Fixer-upper investing is a two-way street, bearing high risk and high reward for your endeavor. On one hand, you have the potential to purchase properties at a reduced rate, work on them a little, and then resell them for a large profit, on the other you must pay money upfront in the hopes of recouping your expenses at the end of the contract.
Yet, you may still have to contend with the possibility of unanticipated repairs and market volatility, as well as cost differences between when you buy and when you execute your exit strategy.
Cutting back on the fixing
When looking at fixer-uppers, seek properties that only need touch-ups rather than major renovations. Homes with a good structure and good systems in place but are quite antiquated or unattractive frequently sell for a low enough price that you may turn a profit sprucing them up. This protects you from purchasing a home with more structural flaws than you anticipated and reduces your risk of losing money.
Set aside funds for the unexpected
Ensure you have additional cash on hand before buying a fixer-upper, because no matter how thoroughly you investigate a property before purchasing it, once you begin working on it, you will often discover faults that you were unaware of. As a result, having a large reserve fund is a smart idea so that you can fix or update whatever has to be done.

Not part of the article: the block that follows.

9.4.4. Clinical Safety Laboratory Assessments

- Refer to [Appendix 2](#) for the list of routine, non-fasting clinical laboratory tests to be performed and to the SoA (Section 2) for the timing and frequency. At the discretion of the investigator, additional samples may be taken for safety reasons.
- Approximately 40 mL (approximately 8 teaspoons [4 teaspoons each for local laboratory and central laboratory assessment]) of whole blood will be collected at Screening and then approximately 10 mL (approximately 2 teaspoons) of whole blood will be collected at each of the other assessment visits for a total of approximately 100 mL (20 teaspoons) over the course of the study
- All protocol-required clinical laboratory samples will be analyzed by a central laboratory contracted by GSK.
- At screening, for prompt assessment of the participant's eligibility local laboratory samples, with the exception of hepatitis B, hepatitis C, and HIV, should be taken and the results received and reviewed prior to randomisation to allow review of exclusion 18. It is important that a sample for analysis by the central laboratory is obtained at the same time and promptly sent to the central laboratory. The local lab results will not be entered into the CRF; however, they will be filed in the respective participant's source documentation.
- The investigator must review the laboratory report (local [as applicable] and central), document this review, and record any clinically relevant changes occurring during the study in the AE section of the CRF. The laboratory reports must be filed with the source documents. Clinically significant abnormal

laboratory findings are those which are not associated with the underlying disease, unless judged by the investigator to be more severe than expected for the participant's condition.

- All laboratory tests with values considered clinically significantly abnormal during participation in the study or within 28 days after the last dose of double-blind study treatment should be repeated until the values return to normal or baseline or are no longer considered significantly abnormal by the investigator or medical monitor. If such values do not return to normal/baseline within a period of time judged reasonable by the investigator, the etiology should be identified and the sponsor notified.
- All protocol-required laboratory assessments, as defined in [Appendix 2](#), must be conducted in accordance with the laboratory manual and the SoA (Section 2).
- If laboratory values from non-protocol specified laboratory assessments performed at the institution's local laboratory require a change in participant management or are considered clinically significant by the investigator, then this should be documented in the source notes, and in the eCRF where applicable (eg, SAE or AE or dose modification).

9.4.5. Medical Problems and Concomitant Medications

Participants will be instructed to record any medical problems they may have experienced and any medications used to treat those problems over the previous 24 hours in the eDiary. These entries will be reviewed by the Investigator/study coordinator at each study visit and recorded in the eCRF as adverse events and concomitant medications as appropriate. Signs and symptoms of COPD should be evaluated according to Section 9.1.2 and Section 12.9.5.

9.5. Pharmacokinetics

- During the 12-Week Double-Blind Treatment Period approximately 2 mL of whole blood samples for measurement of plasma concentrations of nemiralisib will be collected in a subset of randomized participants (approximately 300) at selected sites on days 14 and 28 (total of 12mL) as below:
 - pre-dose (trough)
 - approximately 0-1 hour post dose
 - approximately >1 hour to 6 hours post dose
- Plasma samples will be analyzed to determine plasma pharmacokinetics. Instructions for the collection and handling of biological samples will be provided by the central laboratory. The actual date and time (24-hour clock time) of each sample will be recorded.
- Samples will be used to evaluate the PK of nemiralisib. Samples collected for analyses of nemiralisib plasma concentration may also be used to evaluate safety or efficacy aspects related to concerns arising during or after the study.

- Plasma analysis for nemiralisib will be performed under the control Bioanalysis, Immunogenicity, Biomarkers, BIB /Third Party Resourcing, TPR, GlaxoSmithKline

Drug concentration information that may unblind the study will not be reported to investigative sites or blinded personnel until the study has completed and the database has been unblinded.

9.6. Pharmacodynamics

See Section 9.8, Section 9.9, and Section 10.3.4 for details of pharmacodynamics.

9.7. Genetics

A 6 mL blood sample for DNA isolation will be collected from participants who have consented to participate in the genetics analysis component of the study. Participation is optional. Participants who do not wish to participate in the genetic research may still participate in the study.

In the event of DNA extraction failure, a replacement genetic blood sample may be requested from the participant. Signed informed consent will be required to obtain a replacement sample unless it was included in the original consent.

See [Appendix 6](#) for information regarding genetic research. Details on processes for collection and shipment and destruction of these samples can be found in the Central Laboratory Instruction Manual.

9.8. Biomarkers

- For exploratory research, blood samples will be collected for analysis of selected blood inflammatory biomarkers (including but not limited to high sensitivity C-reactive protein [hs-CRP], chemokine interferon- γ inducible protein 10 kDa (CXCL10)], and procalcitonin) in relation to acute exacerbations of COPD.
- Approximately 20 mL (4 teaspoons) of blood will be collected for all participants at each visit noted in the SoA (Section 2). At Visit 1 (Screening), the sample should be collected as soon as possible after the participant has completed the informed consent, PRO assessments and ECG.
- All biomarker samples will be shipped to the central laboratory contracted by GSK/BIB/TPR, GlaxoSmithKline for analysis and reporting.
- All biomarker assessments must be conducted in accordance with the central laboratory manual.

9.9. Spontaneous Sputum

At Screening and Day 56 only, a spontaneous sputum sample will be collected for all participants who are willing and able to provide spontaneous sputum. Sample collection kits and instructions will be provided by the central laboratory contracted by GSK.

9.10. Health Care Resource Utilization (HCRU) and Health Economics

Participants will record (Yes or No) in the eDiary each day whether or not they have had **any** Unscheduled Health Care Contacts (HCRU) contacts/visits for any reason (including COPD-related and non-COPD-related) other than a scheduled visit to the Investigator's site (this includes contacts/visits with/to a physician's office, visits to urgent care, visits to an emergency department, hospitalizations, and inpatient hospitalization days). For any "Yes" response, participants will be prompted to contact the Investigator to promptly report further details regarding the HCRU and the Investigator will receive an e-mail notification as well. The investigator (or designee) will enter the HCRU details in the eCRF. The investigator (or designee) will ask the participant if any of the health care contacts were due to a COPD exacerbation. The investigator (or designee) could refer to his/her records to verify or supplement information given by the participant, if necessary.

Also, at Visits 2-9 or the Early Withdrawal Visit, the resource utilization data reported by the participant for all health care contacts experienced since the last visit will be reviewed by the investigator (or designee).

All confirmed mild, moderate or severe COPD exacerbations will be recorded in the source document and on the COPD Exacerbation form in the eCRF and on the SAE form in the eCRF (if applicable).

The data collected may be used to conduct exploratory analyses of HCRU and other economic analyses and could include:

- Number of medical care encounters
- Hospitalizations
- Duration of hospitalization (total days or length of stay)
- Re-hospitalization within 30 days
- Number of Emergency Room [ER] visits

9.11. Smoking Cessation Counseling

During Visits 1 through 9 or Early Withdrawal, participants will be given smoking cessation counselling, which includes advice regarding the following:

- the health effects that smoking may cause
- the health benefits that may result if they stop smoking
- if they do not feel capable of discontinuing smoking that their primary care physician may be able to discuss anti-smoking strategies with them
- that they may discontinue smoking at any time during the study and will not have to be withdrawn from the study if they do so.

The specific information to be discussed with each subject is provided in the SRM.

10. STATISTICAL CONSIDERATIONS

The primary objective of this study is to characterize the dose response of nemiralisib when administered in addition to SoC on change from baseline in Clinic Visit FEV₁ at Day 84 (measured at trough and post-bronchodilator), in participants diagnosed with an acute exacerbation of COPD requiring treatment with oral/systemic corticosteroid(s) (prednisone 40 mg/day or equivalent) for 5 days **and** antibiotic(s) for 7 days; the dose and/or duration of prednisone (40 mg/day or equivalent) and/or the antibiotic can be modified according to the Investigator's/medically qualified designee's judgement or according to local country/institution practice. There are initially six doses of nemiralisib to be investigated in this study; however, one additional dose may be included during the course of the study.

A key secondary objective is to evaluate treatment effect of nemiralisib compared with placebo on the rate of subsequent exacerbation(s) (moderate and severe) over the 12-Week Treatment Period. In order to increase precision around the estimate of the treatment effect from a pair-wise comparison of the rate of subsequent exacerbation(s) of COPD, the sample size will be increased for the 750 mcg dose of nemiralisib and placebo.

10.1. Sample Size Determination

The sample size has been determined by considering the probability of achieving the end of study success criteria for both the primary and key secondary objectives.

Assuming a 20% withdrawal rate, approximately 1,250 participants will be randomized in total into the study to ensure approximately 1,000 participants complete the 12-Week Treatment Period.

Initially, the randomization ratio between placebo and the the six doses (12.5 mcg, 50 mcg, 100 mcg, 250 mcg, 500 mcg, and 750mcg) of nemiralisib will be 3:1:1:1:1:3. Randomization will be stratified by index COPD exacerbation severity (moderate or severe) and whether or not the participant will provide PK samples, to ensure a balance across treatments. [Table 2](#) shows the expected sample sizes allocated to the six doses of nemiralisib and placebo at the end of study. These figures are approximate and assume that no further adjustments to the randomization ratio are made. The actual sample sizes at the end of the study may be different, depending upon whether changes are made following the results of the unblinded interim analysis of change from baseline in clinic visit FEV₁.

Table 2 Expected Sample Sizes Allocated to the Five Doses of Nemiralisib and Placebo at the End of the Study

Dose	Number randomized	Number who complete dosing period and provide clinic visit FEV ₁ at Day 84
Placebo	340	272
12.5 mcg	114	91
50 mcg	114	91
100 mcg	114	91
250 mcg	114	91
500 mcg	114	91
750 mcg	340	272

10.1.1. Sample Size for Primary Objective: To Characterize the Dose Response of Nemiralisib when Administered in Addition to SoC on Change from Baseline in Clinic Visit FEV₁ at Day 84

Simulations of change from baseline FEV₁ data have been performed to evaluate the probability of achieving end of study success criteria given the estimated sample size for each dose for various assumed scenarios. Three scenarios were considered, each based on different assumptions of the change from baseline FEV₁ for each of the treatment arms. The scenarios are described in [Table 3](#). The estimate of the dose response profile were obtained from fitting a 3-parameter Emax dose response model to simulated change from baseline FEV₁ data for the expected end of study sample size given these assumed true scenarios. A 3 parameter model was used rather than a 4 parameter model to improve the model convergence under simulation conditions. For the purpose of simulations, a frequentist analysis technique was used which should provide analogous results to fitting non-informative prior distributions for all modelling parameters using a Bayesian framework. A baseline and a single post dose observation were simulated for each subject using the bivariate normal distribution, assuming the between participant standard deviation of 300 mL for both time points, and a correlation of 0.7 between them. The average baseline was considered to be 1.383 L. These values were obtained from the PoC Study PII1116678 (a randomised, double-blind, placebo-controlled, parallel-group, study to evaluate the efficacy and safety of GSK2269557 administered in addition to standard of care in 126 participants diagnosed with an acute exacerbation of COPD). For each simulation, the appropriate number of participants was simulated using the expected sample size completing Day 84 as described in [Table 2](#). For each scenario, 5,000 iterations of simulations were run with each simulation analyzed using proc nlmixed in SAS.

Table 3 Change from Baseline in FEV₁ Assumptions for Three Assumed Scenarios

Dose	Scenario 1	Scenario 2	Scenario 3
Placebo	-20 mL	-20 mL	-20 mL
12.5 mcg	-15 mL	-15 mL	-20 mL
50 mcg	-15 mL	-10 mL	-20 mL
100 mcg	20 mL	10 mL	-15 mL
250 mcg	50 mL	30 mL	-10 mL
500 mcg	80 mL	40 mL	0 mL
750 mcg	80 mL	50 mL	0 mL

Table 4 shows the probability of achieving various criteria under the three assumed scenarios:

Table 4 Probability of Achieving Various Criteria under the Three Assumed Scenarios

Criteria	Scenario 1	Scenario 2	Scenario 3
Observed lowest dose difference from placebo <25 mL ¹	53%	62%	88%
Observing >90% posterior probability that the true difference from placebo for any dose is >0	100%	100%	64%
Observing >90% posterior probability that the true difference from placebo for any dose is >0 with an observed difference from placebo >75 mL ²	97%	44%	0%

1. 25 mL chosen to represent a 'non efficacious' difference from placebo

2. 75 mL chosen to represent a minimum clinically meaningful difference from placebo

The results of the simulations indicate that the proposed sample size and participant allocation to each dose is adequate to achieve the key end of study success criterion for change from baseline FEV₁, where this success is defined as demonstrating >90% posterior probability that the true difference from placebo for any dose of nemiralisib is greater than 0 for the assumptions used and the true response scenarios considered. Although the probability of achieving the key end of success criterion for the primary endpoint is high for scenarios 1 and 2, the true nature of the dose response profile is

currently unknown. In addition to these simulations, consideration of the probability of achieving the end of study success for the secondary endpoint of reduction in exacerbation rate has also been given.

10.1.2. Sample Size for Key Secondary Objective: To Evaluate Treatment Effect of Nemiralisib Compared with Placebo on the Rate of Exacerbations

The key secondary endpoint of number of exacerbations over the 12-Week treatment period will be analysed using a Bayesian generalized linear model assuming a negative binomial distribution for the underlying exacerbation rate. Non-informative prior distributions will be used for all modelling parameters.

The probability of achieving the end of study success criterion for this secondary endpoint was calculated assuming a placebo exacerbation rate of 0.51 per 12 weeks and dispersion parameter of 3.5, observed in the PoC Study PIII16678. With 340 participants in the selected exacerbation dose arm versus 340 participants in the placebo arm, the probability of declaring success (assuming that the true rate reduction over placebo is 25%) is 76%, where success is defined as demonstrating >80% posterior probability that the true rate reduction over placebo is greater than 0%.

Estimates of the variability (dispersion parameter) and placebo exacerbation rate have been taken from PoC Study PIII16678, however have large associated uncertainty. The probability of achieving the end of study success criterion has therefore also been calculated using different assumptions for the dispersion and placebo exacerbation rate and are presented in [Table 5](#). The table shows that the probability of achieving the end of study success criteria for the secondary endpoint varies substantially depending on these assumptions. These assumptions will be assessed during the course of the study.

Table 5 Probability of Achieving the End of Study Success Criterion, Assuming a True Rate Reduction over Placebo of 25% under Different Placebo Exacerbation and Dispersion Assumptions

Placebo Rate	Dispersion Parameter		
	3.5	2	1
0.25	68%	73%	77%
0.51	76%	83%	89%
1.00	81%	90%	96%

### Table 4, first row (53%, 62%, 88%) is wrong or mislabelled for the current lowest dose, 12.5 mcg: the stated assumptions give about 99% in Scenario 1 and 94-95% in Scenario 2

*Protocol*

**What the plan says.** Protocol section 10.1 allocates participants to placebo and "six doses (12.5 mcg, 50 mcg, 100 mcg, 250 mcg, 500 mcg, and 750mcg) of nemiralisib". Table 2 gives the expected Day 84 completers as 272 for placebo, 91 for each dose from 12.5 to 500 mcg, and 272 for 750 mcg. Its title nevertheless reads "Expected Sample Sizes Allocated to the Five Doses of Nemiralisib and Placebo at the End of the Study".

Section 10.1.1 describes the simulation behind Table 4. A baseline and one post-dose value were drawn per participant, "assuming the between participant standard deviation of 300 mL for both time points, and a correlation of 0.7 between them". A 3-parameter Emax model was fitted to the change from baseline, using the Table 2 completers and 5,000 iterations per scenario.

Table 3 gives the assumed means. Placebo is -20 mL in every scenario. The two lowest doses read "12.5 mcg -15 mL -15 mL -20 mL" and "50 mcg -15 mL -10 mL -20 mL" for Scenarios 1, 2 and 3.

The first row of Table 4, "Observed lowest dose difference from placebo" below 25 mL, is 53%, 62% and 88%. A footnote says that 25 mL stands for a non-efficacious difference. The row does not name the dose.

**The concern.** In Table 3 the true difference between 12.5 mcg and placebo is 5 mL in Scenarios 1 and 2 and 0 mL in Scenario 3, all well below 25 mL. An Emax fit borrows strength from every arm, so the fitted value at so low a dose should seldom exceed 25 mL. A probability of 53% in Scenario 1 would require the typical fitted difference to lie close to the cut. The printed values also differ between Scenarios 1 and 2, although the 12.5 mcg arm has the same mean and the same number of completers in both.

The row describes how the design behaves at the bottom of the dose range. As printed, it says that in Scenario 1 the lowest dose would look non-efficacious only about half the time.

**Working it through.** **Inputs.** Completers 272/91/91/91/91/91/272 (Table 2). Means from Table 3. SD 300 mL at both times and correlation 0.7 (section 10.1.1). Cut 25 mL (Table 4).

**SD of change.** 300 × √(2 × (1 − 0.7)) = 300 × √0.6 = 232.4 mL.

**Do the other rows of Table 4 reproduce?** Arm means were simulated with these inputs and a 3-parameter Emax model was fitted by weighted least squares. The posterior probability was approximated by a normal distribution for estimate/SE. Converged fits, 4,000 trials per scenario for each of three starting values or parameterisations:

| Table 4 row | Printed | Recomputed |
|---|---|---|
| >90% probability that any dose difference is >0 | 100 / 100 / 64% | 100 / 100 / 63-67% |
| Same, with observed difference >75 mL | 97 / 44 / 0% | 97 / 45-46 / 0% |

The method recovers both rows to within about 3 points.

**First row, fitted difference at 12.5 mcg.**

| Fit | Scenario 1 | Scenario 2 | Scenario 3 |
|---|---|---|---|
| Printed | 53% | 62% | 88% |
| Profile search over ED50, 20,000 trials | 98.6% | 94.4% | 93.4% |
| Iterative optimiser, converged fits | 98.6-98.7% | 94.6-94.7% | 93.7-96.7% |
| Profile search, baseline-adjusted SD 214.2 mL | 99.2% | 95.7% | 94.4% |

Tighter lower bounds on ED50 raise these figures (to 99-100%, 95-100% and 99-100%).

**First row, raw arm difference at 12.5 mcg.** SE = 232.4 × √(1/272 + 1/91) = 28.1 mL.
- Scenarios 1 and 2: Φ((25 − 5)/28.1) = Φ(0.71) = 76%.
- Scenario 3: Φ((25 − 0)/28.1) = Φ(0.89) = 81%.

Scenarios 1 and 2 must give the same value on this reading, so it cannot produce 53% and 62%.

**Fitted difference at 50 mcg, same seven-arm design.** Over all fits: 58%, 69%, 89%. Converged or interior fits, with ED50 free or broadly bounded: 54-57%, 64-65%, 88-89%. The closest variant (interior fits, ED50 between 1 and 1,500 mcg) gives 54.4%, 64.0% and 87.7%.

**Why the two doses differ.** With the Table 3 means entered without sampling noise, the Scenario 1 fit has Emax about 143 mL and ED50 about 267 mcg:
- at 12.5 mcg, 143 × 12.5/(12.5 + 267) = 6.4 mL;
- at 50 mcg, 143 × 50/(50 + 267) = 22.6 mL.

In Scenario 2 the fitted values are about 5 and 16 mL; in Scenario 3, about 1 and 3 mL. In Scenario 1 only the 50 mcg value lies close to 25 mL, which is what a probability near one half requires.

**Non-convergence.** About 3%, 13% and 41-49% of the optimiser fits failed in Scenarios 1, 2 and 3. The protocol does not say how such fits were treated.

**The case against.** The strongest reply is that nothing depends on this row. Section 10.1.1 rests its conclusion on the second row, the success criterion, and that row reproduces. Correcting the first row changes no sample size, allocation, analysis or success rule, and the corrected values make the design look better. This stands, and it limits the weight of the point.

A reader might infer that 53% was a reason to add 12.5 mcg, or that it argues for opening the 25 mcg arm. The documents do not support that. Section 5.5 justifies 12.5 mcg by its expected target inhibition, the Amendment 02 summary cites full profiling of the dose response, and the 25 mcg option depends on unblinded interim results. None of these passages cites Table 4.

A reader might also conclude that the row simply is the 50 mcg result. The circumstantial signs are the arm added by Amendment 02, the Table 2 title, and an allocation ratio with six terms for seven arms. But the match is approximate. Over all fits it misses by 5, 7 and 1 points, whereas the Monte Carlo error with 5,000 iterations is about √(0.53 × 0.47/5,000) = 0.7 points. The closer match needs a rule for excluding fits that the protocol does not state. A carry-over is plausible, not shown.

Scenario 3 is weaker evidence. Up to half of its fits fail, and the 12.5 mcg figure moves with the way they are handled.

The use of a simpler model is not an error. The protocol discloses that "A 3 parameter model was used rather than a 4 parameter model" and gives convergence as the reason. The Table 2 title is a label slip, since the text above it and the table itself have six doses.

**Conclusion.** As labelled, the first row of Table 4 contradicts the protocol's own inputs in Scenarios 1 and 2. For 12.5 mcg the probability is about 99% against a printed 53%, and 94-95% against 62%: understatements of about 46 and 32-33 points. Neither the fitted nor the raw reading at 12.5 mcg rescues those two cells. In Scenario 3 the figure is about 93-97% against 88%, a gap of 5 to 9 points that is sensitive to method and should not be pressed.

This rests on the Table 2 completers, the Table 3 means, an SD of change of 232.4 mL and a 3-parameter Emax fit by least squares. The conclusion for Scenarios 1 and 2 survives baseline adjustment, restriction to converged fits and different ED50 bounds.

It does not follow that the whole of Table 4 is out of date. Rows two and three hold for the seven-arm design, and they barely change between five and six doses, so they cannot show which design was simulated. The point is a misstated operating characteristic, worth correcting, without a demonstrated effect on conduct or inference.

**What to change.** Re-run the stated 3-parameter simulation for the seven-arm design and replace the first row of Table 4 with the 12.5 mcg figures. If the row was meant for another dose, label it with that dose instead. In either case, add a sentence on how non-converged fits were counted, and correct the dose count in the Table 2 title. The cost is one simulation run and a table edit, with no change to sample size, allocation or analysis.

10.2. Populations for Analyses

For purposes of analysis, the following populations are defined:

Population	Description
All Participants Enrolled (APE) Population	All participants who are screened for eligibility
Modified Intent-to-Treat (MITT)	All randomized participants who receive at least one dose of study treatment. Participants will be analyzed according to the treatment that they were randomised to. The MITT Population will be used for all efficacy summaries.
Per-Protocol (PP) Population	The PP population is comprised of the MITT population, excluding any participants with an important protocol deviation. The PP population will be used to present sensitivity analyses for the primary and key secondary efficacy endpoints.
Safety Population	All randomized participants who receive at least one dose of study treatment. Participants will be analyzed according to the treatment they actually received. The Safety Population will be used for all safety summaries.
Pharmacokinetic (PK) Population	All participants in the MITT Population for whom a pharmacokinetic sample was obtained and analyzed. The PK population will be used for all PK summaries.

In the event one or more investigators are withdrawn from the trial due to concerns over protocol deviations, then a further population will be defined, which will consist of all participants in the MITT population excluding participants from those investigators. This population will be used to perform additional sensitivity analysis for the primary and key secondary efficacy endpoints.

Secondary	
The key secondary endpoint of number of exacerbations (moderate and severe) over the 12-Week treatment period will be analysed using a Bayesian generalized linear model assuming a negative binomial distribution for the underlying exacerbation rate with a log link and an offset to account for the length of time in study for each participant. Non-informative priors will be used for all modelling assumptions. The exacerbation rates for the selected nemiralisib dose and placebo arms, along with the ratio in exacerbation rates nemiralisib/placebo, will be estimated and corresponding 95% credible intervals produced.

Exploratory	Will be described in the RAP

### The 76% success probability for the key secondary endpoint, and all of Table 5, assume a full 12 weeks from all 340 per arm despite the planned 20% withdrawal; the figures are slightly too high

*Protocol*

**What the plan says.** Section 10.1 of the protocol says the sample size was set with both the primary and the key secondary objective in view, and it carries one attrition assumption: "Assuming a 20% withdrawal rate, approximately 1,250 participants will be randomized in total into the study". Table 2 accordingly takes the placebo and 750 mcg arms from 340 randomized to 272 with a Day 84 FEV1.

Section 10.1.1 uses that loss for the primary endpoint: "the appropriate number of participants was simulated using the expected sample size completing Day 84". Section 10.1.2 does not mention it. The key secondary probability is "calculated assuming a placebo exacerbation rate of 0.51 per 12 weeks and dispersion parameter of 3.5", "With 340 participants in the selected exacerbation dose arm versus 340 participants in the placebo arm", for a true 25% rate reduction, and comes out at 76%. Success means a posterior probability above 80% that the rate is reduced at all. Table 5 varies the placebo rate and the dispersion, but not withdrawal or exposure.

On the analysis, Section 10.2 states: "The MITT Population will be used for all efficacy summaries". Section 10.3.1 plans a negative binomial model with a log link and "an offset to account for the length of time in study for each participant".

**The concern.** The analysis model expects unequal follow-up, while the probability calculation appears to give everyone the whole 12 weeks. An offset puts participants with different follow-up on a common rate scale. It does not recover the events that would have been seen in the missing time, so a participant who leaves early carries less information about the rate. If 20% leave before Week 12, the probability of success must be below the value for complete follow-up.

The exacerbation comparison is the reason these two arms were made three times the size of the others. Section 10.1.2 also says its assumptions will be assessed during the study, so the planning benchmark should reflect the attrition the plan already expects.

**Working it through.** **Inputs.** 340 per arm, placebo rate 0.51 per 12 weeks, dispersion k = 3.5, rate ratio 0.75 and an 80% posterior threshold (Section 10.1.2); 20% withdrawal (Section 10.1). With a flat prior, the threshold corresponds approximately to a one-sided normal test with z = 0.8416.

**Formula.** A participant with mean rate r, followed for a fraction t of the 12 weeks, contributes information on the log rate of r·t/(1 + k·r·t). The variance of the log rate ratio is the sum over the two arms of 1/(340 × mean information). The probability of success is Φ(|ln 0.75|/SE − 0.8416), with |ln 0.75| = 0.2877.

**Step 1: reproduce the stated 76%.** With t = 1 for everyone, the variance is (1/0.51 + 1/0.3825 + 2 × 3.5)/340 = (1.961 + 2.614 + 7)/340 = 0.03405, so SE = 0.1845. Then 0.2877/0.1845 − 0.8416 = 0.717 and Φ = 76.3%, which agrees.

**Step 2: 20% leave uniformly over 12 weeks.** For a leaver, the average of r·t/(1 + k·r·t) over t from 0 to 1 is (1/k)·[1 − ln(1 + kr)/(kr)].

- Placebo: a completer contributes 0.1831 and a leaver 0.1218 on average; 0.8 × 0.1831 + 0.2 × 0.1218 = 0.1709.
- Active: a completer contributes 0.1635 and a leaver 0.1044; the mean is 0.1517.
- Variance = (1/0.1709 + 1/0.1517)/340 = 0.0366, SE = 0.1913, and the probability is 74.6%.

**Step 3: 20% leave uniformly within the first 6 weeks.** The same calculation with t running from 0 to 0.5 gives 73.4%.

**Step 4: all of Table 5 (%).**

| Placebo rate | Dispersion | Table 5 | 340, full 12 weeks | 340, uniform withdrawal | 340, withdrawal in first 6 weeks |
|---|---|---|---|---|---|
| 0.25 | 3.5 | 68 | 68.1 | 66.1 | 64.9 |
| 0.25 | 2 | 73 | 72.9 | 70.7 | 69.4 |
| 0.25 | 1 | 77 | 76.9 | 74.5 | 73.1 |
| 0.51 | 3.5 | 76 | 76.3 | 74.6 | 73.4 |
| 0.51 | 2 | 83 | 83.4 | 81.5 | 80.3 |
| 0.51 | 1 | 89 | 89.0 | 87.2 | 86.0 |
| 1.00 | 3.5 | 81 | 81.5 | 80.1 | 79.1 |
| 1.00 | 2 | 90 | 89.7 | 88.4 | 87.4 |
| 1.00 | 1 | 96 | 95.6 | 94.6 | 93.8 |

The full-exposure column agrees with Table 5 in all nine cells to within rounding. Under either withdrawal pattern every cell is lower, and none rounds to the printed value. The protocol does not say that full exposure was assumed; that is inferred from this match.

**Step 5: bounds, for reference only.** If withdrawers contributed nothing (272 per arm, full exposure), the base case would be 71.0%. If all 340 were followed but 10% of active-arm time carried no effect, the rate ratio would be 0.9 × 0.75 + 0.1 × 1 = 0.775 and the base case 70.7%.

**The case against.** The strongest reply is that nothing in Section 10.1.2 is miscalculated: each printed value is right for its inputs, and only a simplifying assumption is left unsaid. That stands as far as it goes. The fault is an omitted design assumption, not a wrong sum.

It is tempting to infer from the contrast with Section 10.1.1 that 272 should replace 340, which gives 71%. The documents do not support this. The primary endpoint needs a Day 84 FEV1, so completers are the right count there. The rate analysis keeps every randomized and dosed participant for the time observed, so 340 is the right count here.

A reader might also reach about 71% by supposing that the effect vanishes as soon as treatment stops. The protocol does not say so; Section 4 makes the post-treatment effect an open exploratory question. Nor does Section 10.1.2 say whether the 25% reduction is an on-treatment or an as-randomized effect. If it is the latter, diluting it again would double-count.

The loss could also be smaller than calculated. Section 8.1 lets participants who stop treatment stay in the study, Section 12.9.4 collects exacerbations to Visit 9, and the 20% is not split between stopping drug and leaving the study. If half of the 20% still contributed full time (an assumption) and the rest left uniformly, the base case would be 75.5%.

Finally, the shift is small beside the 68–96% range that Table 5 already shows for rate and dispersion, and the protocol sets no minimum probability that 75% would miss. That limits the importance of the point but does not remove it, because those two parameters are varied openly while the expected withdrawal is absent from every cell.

Retain the property for some time
Keeping the asset for less than a year will qualify it as a short-term capital gain in IRS record, subjecting you to capital gains tax at your marginal rate. Whereas if you hold on to the property for longer than a year, you qualify for the lower long-term capital tax gains.
Keep in mind that if you bought the property intending to rehab and sell it, you may not be able to do a tax-deferred exchange into your next home, and you may have to pay capital gains tax.
Have an alternative exit plan
With all that has been said thus far, it will be a disservice if you are not told that having an active and passive exit strategy is of great importance. Fixer-uppers are only worthwhile investments if you can recoup your initial investment plus profit.
In most circumstances, once the property has been made habitable, your primary exit strategy will be to sell it for a profit to a homebuyer. However, in the event you are unable to sell it right away, your secondary exit plan will be to rent it out, pending the time you make the sale.